To find the largest number in a list in Python:

- Set the first element as the largest number candidate.
- Loop through the list of numbers.
- Update the largest number candidate if any number is greater than it.

Here is how you can do it with a for loop:

heights = [100, 2, 300, 10, 11, 1000] largest_number = heights[0] for number in heights: if number > largest_number: largest_number = number print(largest_number)

Output:

1000

Now you know how to find the largest element of a list from scratch. But it is good to know there is a built-in function `max()`

that also does the job for you.

## The max() Function — Find the Largest Element of a List

In Python, there is a built-in function `max()`

you can use to find the largest number in a list.

To use it, all you need to do is call the `max()`

on a list of numbers. This function then returns the greatest number in that list.

Here is an example of how:

heights = [100, 2, 300, 10, 11, 1000] max_height = max(heights) print(max_height)

Output:

1000

## Alternative Approaches

Now you know the two most basic ways to find the largest number in a list.

Let’s take a look at some uncommon approaches.

### Reduce() Function

You can also use the `functools`

`reduce()`

function to find the largest number in a list.

Before we do that, it is important to understand how the `reduce()`

function works.

reduce(function, iterable)

The reduce function takes two parameters:

It then:

- Takes the first two elements of a sequence and calls the function on them.
- Takes the previous result, and calls the function on the result and the next number in the list.
- This process continues until there are no elements left in the list.

#### Reduce() with the built-in max() Function

Here is an example of how you can use reduce to find the largest number in a list:

from functools import reduce heights = [100, 2, 300, 10, 11, 1000] max_height = reduce(max, heights) print(max_height)

Output:

1000

This approach works such that it applies the `max()`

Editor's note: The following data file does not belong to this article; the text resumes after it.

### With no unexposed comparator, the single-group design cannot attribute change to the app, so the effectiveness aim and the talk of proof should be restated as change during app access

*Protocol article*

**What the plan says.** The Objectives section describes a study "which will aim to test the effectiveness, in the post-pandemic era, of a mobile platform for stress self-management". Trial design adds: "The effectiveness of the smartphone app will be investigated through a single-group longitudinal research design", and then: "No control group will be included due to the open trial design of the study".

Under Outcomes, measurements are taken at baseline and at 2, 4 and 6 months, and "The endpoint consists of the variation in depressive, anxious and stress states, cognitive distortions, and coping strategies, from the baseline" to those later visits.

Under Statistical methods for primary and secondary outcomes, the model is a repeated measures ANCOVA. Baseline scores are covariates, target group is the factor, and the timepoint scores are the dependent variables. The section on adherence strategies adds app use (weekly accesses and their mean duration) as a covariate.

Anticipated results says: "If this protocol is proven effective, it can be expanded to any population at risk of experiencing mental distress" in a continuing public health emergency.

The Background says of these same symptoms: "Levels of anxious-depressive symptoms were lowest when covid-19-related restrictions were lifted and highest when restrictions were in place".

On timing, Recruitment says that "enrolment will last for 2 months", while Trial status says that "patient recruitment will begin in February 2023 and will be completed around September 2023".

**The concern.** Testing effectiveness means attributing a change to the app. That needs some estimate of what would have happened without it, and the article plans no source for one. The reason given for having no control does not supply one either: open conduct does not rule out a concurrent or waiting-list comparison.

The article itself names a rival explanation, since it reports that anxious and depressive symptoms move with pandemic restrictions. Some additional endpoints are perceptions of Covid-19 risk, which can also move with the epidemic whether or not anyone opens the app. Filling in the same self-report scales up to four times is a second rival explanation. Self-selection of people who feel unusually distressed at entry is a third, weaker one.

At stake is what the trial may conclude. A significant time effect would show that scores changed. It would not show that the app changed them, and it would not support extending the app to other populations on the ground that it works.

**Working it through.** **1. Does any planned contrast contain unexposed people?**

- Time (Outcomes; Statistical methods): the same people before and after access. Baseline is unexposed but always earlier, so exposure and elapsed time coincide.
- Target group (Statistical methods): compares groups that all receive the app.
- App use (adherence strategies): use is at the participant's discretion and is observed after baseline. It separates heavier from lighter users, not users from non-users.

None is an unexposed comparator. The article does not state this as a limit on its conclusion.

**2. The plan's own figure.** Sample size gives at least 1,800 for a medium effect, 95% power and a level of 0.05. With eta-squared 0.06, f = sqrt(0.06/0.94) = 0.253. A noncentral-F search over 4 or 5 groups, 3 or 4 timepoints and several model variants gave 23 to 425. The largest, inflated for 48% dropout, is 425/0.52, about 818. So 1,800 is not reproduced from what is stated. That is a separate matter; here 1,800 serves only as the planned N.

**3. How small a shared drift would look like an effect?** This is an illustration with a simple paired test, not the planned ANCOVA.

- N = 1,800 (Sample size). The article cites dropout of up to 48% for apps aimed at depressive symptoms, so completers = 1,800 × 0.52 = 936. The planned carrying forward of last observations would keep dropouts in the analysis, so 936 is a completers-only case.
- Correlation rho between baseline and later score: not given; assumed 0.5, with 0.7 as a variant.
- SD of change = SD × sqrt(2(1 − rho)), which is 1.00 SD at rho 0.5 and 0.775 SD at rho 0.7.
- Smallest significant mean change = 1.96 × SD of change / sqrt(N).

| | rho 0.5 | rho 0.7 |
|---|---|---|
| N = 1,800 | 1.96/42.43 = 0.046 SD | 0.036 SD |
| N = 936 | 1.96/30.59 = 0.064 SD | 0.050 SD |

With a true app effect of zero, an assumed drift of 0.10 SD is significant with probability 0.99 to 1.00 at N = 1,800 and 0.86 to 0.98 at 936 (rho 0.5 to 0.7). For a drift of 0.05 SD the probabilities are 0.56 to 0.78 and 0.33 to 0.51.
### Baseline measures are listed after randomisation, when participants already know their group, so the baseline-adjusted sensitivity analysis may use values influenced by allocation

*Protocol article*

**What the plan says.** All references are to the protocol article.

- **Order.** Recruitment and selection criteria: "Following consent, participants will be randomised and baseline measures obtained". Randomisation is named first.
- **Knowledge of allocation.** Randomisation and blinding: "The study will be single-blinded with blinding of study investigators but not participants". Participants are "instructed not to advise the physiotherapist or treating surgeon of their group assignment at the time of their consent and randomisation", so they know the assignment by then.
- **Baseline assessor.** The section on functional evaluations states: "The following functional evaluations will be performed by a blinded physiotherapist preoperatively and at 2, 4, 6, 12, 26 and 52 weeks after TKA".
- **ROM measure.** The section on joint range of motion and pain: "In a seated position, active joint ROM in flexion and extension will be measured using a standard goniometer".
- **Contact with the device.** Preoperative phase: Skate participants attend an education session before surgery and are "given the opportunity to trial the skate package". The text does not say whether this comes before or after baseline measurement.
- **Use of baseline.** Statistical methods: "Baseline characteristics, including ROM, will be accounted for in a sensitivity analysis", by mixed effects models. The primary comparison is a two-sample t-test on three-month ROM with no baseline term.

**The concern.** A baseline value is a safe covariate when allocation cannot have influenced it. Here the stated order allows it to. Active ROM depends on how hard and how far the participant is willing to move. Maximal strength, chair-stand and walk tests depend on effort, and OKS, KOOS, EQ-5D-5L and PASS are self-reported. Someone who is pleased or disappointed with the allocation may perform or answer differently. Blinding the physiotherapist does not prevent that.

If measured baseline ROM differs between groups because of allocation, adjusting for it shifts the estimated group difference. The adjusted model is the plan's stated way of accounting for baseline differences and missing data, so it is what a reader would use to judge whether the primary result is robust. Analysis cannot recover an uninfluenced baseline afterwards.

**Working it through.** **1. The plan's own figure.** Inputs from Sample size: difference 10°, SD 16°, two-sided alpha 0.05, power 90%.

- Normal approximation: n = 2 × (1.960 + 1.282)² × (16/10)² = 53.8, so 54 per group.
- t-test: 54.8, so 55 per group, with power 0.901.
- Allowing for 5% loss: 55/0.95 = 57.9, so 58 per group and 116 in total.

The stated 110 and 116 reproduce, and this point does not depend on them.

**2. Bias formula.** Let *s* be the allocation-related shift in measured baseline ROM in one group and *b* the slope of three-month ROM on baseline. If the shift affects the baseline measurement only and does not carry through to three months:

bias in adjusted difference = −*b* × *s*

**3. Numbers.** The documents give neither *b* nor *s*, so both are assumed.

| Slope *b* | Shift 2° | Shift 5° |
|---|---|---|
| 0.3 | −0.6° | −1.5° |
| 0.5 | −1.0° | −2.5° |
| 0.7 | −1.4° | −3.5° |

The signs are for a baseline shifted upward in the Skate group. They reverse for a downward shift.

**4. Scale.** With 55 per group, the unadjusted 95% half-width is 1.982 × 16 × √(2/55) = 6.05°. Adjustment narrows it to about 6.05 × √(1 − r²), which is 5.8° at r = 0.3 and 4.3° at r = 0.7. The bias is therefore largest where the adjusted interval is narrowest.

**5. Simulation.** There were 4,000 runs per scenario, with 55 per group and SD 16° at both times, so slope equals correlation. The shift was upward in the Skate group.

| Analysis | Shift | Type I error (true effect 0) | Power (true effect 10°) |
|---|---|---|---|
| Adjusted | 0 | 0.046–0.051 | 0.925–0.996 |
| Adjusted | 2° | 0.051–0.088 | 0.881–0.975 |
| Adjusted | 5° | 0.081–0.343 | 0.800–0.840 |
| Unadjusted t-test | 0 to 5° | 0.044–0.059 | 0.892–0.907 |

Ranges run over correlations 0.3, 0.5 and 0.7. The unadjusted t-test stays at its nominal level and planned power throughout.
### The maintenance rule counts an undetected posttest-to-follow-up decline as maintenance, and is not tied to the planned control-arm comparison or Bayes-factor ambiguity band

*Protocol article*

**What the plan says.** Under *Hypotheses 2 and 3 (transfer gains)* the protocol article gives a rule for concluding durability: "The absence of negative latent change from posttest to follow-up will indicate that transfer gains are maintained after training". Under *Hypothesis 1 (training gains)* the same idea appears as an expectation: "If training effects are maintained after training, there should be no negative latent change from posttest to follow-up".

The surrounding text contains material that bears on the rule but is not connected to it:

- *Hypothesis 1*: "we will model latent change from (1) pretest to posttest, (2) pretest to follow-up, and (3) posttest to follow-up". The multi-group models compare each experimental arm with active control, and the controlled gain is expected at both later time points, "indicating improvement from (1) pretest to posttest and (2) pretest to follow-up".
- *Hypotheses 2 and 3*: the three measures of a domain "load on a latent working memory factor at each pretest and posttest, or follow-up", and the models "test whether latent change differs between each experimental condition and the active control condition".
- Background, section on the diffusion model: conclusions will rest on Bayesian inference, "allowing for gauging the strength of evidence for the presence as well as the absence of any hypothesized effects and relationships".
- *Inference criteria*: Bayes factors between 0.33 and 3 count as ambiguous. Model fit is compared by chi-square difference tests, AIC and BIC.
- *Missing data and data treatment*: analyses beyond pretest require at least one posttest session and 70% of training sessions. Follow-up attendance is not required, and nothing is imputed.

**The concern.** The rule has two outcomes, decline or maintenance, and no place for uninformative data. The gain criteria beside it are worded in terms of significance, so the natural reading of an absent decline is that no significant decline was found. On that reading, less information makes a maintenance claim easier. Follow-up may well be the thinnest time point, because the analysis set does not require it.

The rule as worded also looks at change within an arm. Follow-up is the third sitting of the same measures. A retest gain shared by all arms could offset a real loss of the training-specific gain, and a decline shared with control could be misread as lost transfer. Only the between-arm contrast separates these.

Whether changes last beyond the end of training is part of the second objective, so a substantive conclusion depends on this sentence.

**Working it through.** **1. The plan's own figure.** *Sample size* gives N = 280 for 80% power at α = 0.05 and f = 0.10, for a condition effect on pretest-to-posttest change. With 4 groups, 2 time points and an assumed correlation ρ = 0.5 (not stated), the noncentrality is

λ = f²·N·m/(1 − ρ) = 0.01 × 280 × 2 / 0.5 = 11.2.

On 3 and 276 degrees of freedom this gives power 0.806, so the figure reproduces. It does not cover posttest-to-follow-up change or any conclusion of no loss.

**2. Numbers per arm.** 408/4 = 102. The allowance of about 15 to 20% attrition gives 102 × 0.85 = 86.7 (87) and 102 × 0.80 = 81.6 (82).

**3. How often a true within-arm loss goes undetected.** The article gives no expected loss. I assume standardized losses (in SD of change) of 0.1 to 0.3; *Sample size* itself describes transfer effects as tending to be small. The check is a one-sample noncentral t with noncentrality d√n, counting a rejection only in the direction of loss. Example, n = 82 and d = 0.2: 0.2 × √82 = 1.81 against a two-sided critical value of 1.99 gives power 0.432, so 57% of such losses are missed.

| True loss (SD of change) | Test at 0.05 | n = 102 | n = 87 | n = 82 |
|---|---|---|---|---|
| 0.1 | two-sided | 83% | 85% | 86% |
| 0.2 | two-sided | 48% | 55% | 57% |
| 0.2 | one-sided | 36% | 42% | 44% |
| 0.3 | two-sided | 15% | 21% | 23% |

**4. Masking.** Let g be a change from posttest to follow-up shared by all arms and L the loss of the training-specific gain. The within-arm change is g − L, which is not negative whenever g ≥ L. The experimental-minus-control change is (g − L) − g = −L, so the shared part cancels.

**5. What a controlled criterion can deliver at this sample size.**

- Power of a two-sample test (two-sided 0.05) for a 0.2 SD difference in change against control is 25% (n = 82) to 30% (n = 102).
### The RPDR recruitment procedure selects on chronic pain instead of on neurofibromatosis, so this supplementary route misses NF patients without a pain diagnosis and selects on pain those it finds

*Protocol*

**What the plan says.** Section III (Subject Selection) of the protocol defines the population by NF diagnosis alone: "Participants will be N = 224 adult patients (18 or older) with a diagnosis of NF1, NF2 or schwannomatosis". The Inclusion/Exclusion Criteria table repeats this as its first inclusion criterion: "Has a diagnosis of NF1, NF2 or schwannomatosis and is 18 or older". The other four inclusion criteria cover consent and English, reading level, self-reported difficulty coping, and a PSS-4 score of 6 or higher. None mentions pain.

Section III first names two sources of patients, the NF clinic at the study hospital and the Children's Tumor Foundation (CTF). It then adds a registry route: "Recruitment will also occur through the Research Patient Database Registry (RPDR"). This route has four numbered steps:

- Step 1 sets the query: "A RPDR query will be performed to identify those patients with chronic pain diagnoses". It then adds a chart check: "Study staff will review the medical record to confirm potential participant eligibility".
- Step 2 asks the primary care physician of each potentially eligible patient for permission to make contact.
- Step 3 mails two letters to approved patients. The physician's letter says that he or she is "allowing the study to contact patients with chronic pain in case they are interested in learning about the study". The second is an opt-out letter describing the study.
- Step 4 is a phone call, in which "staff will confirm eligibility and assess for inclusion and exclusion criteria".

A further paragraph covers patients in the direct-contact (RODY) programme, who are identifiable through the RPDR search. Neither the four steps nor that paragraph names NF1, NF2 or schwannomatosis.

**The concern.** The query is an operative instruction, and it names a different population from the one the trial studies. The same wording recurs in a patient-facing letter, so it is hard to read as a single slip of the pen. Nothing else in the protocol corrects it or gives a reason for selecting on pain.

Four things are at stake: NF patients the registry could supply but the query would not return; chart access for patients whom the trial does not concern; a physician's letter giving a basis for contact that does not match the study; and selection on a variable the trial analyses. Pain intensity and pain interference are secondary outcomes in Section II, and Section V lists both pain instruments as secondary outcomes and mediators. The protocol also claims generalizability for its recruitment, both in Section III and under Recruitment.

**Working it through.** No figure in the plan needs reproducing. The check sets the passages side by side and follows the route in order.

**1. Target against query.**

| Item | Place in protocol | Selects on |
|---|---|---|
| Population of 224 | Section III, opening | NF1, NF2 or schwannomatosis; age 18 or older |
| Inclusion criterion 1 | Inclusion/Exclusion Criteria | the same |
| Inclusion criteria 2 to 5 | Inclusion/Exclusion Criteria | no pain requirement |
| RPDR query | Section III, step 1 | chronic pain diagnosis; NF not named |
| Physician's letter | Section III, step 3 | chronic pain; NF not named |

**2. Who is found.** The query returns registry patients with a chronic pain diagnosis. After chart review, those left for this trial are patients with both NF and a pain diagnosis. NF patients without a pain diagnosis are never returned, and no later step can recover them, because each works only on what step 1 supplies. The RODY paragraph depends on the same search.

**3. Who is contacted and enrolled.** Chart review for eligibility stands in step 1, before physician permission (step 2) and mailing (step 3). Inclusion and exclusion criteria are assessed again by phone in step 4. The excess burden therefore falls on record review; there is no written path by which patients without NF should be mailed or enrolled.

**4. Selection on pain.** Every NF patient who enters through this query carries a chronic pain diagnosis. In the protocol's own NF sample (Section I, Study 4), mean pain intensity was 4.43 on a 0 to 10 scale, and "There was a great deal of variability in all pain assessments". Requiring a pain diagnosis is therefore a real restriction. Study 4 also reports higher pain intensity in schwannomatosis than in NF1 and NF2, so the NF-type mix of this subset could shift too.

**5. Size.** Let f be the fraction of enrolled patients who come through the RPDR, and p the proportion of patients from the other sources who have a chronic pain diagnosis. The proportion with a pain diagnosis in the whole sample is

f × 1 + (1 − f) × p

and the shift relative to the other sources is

function for each element as described above.

- It starts with the two first elements and finds the largest of the two
- Then takes the result and compares it with the third element.
- This process continues until there are no numbers left in the list.

#### Reduce() with a Custom Max Function

Another way you can use `reduce()`

to find the largest number in a list is by defining the `max()`

function yourself.

For example:

from functools import reduce heights = [100, 2, 300, 10, 11, 1000] def my_max(x, y): if x < y: return y else: return x max_height = reduce(my_max, heights) print(max_height)

Output

1000

#### Reduce() with a Lambda Function

And the third approach is to use `reduce()`

with a lambda expression. This means you define the max function inline in the `reduce()`

function call.

For example:

from functools import reduce heights = [100, 2, 300, 10, 11, 1000] max_height = reduce(lambda x, y: y if x < y else x, heights) print(max_height)

Output:

1000

The `lambda x, y: y if x < y else x`

part does the same as the `my_max`

function in the previous example. Notice how the if-else statement is shortened to a one-liner expression.

### Find The Largest Number Using a Heap Queue

The built-in `heapq`

module in Python comes in with an implementation of the priority queue algorithm.

In short, a heap is a binary tree where each parent node has a value less than or equal to the value of its children.

You can use the `heapq.nlargest()`

function to figure out the largest number(s) in a list.

For example:

import heapq heights = [100, 2, 300, 10, 11, 1000] max_height = heapq.nlargest(1, heights)[0] print(max_height)

Output:

1000

## Conclusion

Today you learned how to find the largest number in a list.

First, you used the “brute-force” method to loop through the list while keeping track of the largest element.

Then you saw how the built-in `max()`

function does the job for you.

Finally, you saw uncommon alternatives, such as using `reduce()`

with lambdas or a heap queue.

Thanks for reading. I hope you find it useful.

Happy coding!